Too often, comedy in the New York theater comes as a surprise. The really funny writers, it sometimes seems, have gone elsewhere. But maybe they’re not all working for Jon Stewart, judging by two hilarious nights I’ve had lately. At the start ofThe Drowsy Chaperone, a man sits in a chair and puts on an old cast recording, which sounds like approximately the lamest idea ever. But as he listens, performers materialize and stage a daffy show within the show. You may have heard that this Toronto import is a “love letter to musical theater,” which is true, or that it appeals only to musical buffs, which is not. The clichés parodied here are hardly unique to theater. It helps, too, that the production marks another triumph for the limber, funny Sutton Foster and an exquisite Broadway-directing debut by choreographer Casey Nicholaw.
But mainly its appeal lies in Bob Martin, who plays Man in Chair with the easy offhandedness and perfect timing that seem to be dispensed with Canadian passports. Throughout the show, he offers commentary on the old musical and how its comic romance relates to his own lonely life. “This scene couldn’t be more ridiculous,” he tells us, curling up with a juice box.
Anytime a performer addresses the crowd this way, a play becomes interactive. But a comedy this funny becomes social. Unlike at some quiet little drama, you can hear how everyone else in the room is responding to each gag and punch line. And because this is live theater, Martin’s performance changes in a thousand little ways depending on when we laugh, and how. Comedy has a special theatricality, one that a humorless Broadway loses. Delightfully, this show exploits every bit of it.
There’s more to laughter than a vibrant communal glow, of course. Martin McDonagh’s brutal terrorism comedy The Lieutenant of Inishmore, the gory play about an Irish militant seeking to avenge his pet cat’s death, continues to draw laughs at the Lyceum. But from the first sight of feline brains, they’re mixed with half-groans, nervous giggles, and, at the last twist of the plot, actual screams of surprise.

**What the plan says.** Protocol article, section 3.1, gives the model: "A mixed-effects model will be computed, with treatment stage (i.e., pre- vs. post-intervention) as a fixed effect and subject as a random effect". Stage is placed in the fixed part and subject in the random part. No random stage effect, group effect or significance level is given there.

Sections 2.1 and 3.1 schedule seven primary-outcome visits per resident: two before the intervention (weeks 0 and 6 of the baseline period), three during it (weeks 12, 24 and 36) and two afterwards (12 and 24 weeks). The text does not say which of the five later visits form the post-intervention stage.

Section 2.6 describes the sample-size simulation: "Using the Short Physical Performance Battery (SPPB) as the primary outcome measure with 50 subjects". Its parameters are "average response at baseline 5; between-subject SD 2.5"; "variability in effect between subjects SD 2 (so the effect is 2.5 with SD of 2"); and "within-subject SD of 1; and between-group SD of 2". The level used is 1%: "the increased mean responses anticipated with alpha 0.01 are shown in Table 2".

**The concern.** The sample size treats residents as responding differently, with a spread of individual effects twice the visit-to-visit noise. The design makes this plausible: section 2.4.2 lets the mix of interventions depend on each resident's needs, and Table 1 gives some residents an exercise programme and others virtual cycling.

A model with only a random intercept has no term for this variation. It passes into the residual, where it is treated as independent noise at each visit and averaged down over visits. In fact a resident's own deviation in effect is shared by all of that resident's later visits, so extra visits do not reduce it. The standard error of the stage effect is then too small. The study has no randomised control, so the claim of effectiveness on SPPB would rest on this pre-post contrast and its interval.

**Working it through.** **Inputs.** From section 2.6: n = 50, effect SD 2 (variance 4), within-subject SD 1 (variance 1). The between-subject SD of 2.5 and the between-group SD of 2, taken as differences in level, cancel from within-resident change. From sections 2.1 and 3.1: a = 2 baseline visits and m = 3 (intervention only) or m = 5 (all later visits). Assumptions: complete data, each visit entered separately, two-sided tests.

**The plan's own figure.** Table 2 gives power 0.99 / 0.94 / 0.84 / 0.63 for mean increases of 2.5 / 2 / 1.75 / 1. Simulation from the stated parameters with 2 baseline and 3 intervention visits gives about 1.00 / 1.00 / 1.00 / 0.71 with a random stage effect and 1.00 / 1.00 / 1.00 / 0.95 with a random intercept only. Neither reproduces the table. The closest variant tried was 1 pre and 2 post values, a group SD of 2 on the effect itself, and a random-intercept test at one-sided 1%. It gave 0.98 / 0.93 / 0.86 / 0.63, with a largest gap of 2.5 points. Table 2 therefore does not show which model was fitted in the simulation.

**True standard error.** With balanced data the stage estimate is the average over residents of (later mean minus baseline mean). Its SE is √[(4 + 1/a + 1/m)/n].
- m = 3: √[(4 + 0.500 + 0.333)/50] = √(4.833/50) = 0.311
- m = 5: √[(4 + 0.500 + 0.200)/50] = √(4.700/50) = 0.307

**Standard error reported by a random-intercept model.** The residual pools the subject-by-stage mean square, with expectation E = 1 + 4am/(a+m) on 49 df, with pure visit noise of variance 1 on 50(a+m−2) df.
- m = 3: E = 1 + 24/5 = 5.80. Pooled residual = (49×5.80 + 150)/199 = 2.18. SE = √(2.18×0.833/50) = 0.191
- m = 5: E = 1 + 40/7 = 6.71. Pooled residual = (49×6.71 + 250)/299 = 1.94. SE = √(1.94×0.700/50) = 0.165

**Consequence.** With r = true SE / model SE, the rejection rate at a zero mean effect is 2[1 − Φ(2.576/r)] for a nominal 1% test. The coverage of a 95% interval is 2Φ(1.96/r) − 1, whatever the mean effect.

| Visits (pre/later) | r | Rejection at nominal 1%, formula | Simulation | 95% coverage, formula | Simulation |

In this sense, the audience could not be more different from the characters. Living in the war zone of nineties Ireland, they have grown inured to violence, even of the Tarantino variety. “It’s incidents like this does put tourists off Ireland,” somebody says at a particularly bloody juncture. The line gets one of the night’s biggest laughs, not because it’s delightful but because its total lack of proportion is so staggering. It deftly reveals how conflict has warped these people, knocked their moral compasses askew. Sure, Broadway needs comedy to amuse us; McDonagh shows that we also need it because, done right, it’s a uniquely potent way to indict militancy, power, false patriotism—a deeply human response to the dehumanizing forces of the world.
Even with all these laughs in the air, Broadway still offers plenty that’s ponderous and dull. In Faith Healer, Brian Friel’s series of long monologues, which would be sleepy in any case, are rendered comatose. Ralph Fiennes fails to project the charisma of a huckster and holy man recalling his travels, and the great Cherry Jones is all wrong for his wife—I never thought I’d see an audience eager for her to depart. As the oily manager, Ian McDiarmid briefly captivates, but the only triumph belongs to director Jonathan Kent, who succeeds in making a drab, tedious play as drab and tedious as possible.